what to do with unwanted clothes

What To Do With Old/Unwanted Clothes

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If you want to declutter your wardrobe, then you will need to decide what to do with the clothes you don’t want anymore. It can sometimes feel overwhelming when you have piles and piles of unwanted clothes. Even though it might seem tempting to throw them in the bin so you don’t have to look at them, there are much better options than that.

Avoid putting things in the bin as much as possible. It should be the very last option if you really can’t do anything else.

Decluttering is a popular option for those who want to start a minimalist lifestyle. If you want to simplify your life, clearing your wardrobe is a great way to start. You also waste less time deciding on outfits and organizing everything.

So let’s get into what you can do with your old or unwanted clothes. You might be surprised by a few.

9 Ways To Get Rid Of Unwanted Clothes

01. Sell it

Did you know you can sell your clothes online? There are countless apps and websites that allow you to do this. And it’s super easy too. All you need to do is sign up, take a few photos, and then wait for responses to start rolling in.

Some popular ones that you might have heard of are depop, Etsy, and then we have eBay of course. It’s becoming easier than ever to sell your clothes and get a little extra cash. I would definitely recommend this option.

Give your preloved clothes a second life and allow someone else to wear and love them.

02. Mend it

Perhaps you have some old clothes that you still love but are not in the best condition. In this case, you can learn how to mend them. It’s not as hard as it sounds. It’s a skill that can easily be learned by anyone. I recently took on this task and was quite enjoyable.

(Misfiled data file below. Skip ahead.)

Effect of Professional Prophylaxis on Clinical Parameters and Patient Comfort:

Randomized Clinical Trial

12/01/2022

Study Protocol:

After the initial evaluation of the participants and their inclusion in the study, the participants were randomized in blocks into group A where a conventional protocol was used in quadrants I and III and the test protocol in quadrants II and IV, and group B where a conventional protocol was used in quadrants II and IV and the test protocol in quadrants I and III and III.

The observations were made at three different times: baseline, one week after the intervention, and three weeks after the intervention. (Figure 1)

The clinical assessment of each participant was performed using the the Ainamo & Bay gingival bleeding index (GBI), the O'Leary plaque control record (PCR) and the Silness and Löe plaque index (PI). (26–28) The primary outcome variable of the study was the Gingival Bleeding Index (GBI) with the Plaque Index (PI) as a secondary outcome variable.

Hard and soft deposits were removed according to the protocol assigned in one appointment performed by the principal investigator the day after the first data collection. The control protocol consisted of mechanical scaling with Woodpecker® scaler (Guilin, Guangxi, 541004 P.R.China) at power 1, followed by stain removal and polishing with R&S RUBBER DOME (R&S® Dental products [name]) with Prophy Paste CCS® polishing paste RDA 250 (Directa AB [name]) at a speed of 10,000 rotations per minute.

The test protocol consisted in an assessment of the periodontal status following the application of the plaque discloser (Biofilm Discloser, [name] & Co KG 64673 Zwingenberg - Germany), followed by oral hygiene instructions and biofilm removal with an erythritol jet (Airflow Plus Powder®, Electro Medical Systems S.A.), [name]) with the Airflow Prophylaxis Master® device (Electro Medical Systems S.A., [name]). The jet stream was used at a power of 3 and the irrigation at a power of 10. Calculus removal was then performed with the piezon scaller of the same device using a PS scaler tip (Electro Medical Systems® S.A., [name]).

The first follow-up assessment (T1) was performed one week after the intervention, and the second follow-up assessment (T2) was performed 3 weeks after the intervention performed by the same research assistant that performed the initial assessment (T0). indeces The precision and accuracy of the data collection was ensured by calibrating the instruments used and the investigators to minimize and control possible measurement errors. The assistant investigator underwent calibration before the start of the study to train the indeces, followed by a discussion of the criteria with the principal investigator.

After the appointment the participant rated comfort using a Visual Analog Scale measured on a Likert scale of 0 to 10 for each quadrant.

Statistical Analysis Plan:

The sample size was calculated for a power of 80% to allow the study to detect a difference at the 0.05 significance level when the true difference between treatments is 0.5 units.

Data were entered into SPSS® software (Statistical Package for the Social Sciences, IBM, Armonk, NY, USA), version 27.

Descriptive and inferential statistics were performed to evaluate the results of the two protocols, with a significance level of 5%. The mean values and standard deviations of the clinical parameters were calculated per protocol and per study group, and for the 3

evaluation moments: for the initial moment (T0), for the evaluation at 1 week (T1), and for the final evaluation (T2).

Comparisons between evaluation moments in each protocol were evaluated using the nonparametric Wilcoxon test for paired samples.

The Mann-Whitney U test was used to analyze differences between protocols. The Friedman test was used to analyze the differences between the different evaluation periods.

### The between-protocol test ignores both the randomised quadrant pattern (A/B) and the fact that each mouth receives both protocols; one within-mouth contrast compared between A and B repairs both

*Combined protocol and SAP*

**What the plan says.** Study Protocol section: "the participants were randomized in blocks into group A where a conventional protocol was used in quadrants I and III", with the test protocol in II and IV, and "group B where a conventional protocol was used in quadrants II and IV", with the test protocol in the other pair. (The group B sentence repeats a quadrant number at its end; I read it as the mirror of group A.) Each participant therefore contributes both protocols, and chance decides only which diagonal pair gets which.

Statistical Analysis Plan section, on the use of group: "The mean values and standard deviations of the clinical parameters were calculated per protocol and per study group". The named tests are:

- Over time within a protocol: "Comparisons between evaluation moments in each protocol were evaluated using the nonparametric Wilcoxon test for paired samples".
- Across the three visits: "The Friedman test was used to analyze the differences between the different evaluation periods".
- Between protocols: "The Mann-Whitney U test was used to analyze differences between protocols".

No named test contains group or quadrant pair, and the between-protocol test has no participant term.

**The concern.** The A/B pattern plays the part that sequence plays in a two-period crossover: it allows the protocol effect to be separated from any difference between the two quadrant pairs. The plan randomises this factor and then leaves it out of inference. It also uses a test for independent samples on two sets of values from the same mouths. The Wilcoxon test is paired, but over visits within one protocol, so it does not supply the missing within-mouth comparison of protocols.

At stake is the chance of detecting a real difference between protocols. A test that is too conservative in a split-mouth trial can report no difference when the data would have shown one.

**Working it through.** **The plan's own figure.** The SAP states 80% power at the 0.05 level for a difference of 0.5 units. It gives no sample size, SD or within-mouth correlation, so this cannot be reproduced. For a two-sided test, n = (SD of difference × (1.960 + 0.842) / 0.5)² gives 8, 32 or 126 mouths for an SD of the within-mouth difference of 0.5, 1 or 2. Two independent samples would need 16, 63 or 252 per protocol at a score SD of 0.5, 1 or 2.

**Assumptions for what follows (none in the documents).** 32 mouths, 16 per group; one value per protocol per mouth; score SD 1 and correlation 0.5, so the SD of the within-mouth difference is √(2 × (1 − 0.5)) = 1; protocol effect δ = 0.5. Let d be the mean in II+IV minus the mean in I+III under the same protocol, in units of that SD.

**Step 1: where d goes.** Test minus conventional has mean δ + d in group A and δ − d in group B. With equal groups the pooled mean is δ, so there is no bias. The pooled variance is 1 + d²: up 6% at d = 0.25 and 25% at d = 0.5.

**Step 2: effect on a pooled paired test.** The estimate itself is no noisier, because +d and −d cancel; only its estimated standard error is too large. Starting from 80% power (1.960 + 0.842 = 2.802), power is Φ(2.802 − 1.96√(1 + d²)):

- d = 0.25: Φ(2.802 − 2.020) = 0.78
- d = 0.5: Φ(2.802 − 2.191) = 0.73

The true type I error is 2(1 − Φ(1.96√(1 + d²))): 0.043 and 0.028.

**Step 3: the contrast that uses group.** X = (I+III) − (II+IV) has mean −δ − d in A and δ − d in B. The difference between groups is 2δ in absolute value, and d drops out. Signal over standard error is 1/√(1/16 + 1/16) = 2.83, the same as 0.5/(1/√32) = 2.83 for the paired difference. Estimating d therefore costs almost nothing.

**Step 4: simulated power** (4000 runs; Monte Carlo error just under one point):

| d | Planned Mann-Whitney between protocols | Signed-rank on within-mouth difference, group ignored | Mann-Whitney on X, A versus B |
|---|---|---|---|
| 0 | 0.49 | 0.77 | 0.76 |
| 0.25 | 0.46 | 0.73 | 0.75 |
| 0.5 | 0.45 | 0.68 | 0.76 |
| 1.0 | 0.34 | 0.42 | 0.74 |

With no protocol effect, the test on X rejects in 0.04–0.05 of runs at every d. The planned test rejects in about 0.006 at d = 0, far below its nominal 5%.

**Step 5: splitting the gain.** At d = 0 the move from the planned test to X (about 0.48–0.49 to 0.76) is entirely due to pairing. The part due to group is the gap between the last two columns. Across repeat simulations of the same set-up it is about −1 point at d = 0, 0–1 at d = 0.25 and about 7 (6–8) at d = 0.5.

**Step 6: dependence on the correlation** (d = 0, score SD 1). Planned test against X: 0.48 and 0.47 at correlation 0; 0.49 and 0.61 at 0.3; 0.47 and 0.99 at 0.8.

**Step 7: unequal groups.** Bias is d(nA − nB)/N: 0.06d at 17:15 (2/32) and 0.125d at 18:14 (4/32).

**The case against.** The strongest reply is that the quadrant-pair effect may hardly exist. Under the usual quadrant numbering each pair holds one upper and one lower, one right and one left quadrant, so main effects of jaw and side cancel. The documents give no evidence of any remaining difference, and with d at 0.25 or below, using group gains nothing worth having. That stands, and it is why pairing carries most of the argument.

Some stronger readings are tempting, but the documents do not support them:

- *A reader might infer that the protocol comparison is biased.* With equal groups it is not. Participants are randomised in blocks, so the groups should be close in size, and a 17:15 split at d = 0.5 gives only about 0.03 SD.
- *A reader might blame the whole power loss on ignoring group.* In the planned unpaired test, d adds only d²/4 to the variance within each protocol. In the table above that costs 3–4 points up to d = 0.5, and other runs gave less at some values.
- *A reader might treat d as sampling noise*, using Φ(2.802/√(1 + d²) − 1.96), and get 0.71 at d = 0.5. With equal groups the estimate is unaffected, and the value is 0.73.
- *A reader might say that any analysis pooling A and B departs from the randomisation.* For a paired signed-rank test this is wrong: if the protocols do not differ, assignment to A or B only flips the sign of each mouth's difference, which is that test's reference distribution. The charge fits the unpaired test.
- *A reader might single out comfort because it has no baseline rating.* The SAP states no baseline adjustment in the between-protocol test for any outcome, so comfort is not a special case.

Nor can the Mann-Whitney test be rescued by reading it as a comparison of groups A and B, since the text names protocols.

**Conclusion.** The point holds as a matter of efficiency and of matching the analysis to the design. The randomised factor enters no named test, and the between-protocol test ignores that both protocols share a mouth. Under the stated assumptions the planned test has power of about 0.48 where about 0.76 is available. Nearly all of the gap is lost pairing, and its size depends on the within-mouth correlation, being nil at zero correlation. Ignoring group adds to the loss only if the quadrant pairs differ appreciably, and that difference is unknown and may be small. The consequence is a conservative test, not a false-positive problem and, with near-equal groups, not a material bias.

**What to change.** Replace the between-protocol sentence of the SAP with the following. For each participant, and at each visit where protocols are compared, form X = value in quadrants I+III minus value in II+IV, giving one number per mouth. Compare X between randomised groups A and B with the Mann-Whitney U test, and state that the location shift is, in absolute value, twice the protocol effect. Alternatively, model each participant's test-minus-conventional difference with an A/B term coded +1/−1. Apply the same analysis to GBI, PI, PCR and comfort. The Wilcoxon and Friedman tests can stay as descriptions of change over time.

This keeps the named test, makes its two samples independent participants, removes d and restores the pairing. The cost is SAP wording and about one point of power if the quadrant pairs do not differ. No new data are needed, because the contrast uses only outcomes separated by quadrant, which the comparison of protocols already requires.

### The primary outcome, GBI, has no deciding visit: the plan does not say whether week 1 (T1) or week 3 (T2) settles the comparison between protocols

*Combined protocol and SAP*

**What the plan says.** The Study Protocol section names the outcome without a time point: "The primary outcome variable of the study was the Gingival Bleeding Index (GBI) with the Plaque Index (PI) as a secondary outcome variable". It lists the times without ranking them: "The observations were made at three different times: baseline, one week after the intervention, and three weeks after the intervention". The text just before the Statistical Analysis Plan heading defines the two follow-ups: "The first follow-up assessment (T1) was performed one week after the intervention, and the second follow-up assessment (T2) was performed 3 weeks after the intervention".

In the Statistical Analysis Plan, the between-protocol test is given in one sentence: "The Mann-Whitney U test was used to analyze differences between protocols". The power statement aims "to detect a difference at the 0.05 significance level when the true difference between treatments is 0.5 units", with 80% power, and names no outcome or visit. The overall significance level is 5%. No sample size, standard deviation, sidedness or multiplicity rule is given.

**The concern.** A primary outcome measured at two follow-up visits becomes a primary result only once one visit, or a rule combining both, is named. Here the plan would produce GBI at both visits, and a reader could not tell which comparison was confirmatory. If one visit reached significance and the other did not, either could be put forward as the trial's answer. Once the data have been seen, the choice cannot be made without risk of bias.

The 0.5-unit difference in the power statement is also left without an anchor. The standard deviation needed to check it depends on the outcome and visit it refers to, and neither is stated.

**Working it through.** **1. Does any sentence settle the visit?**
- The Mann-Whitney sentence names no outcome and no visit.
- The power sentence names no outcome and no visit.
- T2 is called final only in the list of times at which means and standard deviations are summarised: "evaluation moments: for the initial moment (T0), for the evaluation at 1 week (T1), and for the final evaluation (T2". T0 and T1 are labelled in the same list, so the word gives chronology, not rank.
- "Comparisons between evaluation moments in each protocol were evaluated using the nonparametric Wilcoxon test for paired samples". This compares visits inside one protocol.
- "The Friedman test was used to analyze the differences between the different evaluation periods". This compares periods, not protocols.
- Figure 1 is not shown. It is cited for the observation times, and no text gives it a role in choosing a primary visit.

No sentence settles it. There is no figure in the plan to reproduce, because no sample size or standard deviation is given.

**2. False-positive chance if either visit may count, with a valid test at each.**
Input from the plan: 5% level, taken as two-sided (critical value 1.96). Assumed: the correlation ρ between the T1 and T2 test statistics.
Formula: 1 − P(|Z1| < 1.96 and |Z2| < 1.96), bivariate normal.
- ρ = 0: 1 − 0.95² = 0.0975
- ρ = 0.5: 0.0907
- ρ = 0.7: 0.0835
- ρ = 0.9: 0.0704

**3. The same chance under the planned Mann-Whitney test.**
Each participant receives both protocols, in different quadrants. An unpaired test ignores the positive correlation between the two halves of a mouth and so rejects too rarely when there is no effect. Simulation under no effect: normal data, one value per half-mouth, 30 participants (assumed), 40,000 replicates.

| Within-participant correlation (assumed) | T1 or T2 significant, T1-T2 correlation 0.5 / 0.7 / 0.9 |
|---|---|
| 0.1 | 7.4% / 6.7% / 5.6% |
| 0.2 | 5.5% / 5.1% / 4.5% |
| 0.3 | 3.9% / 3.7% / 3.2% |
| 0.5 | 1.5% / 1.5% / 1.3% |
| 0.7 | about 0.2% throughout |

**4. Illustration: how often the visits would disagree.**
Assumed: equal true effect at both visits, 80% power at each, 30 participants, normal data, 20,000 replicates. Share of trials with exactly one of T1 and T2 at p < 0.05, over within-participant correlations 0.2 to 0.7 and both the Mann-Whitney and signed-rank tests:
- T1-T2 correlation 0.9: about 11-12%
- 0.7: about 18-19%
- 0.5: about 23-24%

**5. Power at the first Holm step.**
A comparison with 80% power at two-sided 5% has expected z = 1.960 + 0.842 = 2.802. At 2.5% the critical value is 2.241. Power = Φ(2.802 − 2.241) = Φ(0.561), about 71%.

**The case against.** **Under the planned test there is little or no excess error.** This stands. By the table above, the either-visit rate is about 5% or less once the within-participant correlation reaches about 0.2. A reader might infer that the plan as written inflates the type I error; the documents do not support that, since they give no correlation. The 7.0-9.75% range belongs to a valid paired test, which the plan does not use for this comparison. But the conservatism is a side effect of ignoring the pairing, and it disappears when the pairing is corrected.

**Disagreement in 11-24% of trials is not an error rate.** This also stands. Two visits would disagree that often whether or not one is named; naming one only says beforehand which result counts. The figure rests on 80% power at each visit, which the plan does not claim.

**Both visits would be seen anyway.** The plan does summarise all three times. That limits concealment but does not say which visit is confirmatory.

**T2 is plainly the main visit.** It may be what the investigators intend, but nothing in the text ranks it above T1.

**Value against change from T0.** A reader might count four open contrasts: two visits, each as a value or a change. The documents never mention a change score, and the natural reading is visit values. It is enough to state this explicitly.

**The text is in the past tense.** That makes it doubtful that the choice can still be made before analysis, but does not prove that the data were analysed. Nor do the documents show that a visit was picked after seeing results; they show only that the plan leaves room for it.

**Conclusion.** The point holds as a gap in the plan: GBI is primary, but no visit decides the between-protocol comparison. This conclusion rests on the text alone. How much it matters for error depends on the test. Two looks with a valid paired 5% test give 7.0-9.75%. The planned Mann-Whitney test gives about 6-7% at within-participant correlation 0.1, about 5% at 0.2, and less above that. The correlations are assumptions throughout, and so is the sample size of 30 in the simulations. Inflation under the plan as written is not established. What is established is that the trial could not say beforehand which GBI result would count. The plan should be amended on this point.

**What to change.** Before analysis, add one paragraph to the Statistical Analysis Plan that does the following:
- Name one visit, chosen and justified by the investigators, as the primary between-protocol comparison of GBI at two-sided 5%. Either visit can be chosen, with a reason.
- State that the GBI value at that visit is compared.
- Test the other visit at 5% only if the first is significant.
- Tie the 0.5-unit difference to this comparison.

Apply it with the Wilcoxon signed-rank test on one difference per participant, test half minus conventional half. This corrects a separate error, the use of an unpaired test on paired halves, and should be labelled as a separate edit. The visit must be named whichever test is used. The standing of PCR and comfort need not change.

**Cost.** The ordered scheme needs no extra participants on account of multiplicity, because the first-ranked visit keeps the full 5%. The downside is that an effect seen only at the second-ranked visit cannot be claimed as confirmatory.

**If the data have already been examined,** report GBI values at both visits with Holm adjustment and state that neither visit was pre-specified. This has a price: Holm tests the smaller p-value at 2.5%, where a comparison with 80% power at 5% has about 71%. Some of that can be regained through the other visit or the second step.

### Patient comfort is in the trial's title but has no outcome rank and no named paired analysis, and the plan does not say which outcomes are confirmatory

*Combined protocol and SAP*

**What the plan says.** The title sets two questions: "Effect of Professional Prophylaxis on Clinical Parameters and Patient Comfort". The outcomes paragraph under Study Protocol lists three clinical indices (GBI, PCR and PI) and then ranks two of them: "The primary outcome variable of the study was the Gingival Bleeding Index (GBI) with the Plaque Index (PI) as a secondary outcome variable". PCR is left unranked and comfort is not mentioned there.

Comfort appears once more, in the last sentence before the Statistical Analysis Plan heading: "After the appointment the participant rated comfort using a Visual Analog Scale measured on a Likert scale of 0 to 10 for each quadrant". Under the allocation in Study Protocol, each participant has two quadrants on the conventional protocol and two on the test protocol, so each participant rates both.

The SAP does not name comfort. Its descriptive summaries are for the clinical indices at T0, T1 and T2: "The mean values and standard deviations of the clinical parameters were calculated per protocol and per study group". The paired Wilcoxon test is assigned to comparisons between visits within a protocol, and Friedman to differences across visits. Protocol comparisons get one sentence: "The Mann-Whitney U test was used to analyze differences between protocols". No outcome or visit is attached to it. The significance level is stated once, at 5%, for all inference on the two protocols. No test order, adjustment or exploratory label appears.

If you have ink stains or holes in your jumpers or jeans, get creative and start mending. In most cases, all you will need is some thread and a needle.

03. Upcycle it

If your clothes are worn out and you don’t like them anymore, turn them into something else. Pillowcase, bags, towels, rags, and more. Get creative and keep your clothes out of the bin for as long as possible. This is the kind of circular thinking we need more of in our society.

There are so many ways you could transform your clothes. Consider making sewing your new hobby. I find upcycling so much fun.

I recently turned a skirt I didn’t like anymore into a bag. It feels good to have something unique that you made with your own hands. Maybe you could make a reusable face mask. Creating your own face mask is a great way to prevent the spread of COVID-19 while protecting the environment.

what to do with unwanted clothes

04. Recycle it

It doesn’t matter what condition your clothes are in. Pretty much any fabric can be recycled. Recycling your clothes is yet another way you can give your unwanted clothes a second life.

If you don’t know where you can do this, here is a website to tell you the nearest collection points. Simply take your clothes to the nearest one and they’ll take it from there. They can transform them into new materials and be used to make new clothes for companies to sell.